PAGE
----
• Application Note

Multiplexed Analysis of Steroid Hormones Using ionKey/MS

Multiplexed Analysis of Steroid Hormones Using ionKey/MS

  • Carolyn Broccardo
  • James Murphy
  • Giuseppe Astarita
  • Jessica Prenni
  • Colorado State University
  • Waters Corporation

For research use only. Not for use in diagnostic procedures.

Abstract

In this application, we report the use of the newly developed 150-μm ionKey/MS System for the multiplexed quantitation of five steroid compounds in human serum. The use of the ionKey Source and the 150-μm iKey Separation Device yielded a 100-400 fold increase in on-column sensitivity while at the same time decreasing solvent usage by 150 fold as compared to standard flow methods. The increased on-column sensitivity allowed for simplification of the steroid extraction procedure which in turn streamlined the sample preparation and reduced per/sample assay cost.

Benefits

A highly analytically sensitive multiplexed assay was developed for targeted quantitation of five steroids in human serum. The use of the ionKey source and the 150 µm iKey Separation Device yielded a 100–400 fold increase in on-column sensitivity while at  the same time decreasing solvent usage by 150 fold as compared to standard flow methods. The increased on-column analytical sensitivity allowed for simplification of the steroid extraction procedure which in turn streamlined the sample preparation and reduced per/sample assay cost.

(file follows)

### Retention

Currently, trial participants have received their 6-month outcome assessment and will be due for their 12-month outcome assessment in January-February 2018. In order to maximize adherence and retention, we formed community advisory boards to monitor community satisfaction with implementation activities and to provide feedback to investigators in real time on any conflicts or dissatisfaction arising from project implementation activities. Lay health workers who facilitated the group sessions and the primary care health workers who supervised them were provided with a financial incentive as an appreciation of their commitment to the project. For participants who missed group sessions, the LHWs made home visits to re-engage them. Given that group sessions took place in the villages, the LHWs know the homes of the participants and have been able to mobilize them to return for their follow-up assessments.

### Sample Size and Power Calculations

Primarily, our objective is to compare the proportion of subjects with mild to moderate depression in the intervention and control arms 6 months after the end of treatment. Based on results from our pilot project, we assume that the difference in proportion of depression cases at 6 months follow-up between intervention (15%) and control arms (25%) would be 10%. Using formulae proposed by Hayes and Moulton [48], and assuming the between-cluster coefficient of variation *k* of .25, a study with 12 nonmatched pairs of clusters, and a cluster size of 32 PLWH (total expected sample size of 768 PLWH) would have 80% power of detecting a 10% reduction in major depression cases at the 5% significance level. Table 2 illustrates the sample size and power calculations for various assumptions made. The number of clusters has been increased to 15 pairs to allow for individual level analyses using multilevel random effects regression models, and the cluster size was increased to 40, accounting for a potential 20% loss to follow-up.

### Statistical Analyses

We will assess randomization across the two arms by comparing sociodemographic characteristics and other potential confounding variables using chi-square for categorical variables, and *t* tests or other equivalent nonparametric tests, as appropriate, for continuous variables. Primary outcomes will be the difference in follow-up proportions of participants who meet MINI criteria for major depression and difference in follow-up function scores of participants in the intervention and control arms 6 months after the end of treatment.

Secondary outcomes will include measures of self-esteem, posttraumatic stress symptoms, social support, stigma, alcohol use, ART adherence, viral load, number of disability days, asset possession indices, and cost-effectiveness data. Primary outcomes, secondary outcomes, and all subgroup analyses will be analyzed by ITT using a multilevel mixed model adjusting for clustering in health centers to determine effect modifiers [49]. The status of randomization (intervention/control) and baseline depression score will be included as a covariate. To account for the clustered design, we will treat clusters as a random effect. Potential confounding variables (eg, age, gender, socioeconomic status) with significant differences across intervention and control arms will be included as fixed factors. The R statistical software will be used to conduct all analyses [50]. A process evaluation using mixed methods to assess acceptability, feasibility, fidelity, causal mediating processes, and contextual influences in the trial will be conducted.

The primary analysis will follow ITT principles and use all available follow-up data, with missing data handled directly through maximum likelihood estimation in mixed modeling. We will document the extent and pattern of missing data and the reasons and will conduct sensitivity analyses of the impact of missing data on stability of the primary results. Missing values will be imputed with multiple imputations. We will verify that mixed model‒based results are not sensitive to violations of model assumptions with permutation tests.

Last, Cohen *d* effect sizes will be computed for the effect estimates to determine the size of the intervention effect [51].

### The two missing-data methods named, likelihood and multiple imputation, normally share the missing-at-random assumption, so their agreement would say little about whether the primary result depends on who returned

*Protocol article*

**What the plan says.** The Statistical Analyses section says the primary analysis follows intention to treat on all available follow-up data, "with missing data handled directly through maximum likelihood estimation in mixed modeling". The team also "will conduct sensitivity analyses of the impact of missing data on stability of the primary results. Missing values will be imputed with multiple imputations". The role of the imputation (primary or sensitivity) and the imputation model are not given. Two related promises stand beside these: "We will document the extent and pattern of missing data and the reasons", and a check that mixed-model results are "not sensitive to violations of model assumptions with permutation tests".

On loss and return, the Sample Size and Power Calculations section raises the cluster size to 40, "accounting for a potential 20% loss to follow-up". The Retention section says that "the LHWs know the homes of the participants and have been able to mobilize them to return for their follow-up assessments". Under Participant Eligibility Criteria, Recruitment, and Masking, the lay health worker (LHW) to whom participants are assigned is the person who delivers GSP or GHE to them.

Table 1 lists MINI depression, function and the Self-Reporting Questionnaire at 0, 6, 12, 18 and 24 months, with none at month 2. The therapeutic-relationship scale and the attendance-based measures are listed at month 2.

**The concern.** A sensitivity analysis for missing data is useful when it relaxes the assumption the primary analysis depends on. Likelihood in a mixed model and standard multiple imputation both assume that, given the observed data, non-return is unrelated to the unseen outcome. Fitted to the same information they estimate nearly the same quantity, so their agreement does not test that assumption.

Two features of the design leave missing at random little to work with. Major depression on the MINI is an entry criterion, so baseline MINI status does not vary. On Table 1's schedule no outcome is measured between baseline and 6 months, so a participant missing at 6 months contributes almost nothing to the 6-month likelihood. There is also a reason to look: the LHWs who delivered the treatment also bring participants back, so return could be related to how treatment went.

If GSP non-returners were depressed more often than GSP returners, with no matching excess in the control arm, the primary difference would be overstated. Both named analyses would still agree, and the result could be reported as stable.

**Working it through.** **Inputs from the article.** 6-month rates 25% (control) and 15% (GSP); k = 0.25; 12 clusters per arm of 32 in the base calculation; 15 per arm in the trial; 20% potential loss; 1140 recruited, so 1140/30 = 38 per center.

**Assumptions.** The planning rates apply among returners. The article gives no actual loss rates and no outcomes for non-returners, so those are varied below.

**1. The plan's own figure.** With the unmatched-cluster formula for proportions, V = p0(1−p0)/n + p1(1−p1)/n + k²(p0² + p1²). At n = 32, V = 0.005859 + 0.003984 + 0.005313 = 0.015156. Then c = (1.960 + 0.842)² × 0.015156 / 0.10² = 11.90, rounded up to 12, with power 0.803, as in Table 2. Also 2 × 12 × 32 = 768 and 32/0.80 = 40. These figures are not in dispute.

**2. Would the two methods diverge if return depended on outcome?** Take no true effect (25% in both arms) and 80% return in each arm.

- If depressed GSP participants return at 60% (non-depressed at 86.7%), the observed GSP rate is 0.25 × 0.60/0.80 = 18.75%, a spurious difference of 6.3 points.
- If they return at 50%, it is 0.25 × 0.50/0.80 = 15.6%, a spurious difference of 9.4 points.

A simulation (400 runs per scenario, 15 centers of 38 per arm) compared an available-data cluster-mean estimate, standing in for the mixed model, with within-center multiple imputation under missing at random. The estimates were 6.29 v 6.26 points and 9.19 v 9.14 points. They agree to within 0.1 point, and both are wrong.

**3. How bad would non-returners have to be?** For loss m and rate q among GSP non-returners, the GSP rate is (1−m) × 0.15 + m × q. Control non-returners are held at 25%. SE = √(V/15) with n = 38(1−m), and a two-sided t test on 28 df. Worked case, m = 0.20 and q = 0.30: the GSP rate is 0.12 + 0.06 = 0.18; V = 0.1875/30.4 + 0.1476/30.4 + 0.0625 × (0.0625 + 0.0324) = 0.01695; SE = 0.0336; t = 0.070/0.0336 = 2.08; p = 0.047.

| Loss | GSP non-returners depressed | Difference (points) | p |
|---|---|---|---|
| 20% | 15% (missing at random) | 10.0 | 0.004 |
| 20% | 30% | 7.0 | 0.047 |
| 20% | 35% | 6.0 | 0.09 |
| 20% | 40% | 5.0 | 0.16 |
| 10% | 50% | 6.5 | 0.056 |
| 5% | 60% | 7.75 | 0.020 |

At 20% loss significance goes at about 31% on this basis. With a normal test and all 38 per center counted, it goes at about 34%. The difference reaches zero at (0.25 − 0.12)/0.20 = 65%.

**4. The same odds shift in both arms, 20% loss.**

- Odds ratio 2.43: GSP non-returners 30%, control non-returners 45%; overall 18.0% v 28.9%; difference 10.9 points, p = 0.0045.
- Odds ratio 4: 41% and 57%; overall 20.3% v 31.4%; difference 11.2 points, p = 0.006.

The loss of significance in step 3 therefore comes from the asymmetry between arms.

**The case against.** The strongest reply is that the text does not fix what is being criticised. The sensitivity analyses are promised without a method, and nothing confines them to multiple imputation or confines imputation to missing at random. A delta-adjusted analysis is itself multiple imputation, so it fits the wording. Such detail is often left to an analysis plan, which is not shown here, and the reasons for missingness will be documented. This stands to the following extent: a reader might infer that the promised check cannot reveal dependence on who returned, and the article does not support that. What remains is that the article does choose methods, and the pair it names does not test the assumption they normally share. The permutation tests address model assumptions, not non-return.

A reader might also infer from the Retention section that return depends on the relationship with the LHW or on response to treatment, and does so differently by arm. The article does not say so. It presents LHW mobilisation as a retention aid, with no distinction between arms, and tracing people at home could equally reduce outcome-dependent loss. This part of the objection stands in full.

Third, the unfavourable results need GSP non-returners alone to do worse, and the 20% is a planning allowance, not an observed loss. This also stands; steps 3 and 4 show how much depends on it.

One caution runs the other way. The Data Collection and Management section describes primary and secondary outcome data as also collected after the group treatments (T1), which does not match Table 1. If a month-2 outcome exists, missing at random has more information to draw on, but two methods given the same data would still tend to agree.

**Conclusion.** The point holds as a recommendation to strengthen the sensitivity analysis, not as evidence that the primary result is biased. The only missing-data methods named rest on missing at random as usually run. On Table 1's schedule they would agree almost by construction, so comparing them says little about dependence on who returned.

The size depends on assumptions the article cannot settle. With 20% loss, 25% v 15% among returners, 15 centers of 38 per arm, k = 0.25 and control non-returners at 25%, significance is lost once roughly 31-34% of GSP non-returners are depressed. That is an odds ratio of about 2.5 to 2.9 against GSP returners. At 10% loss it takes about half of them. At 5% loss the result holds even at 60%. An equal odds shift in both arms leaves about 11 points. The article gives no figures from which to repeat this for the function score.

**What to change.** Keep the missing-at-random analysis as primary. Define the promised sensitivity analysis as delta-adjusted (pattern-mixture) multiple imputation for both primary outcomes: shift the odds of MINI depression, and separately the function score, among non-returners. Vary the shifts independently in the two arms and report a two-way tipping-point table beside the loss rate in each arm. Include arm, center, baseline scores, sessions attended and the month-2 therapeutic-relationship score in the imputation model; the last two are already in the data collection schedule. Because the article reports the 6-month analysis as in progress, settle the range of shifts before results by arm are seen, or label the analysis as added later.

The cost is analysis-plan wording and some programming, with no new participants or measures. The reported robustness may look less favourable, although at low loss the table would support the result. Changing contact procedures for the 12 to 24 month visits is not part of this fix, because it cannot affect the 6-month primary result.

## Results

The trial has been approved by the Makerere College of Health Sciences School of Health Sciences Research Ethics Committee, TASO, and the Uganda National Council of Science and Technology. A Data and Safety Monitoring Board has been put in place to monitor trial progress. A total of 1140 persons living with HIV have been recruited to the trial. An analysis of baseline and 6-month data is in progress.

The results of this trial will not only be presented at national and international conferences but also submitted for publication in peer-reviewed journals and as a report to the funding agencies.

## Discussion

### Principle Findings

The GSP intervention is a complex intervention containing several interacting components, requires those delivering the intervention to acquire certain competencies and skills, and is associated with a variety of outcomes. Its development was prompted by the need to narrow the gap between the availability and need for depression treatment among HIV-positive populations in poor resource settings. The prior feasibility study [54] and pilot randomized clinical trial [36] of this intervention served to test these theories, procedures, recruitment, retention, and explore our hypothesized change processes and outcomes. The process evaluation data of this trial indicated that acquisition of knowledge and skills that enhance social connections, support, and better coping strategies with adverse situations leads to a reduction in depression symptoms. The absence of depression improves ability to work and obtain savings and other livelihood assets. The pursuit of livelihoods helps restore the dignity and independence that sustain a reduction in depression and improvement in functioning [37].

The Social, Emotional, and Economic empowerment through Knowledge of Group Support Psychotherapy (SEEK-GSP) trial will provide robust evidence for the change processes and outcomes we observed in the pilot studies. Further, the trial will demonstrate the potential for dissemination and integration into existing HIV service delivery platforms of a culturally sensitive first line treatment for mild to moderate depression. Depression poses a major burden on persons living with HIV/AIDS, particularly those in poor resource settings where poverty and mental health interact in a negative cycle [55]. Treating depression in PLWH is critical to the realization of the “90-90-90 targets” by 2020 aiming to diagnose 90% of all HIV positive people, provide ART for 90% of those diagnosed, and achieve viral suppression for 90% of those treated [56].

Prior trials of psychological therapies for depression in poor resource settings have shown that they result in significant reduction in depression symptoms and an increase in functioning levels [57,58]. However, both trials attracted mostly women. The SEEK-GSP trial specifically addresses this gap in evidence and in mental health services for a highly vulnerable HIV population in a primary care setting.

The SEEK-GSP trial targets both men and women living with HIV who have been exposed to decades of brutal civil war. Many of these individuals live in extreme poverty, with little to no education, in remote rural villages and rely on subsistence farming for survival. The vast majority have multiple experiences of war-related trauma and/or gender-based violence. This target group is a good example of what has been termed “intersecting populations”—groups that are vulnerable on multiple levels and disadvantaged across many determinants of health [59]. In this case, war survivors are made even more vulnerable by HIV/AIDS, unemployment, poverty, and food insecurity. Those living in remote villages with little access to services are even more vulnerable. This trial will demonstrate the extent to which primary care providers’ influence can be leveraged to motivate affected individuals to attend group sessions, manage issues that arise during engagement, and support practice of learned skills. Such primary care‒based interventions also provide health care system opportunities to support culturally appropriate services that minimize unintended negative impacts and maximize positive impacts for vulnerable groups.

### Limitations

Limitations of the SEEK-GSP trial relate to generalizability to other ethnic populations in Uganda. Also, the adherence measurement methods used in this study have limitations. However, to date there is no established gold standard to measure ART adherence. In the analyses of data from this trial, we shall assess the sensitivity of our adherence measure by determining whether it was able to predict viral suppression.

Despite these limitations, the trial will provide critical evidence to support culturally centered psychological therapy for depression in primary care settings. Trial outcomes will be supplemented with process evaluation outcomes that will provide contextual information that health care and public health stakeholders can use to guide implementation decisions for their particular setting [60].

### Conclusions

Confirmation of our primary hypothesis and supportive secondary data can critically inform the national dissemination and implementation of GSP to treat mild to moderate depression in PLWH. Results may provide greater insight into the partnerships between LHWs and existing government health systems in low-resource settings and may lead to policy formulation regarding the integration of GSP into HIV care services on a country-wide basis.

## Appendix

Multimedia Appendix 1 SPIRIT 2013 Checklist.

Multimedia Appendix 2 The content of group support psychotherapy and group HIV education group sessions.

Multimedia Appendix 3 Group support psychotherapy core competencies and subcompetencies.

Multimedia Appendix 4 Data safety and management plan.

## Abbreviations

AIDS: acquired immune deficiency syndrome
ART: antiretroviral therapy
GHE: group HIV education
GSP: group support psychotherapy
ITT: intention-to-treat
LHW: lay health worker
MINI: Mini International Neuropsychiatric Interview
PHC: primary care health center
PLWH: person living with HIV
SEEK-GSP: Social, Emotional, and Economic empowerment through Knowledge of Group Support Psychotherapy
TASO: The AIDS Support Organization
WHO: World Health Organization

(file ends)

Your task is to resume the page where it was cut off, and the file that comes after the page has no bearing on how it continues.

Introduction

The measurement of steroids in human serum is an important clinical research tool. Traditionally, these assays are performed using a variety of biochemical techniques including radioimmunoassay (RIA), enzyme-linked immunosorbent assay (ELISA), and chemiluminescent immunoassay (CLIA). However, immunoassays suffer from antibody cross-reactivity with structural isomers  which has been shown to result in an overestimation of steroid levels. Recently, LC-MS/MS has emerged as a viable alternative for this important assay in the clinical research setting. While providing improved accuracy as compared to antibody based techniques, standard flow LC-MS/MS assays also consume high levels of solvent and often require time-consuming sample extraction procedures such as liquid-liquid or solid phase extraction to adequate  analytical sensitivity.

In this application, we report the use of the newly developed 150 µm ionKey/MS System for the multiplexed quantitation of five important steroid compounds in human serum: testosterone, dihydrotestosterone, progesterone, cortisone, and cortisol. The reduced flow method results in a 150 fold decrease in solvent consumption and a 100–400 fold increase in on-column analytical sensitivity.1

Experimental

Method conditions

LC conditions

LC system:

nanoACQUITY UPLC

Sample loop:

5 μL

Column:

iKey BEH C18 130, 1.7 μm, 150 μm x 50 mm

Column temp.:

45 °C

Flow rate:

3.06 μL/min

Mobile phase A:

Water + 0.1%formic acid

Mobile phase B:

Methanol + 0.1% formic acid

Volume injected:

0.5 μL using partial loop mode

Gradient:

Time (min)

%A

%B

Curve

Initial

90.0

10.0

Initial

0.25

90.0

10.0

6

1.00

45.0

55.0

6

7.50

5.0

95.0

6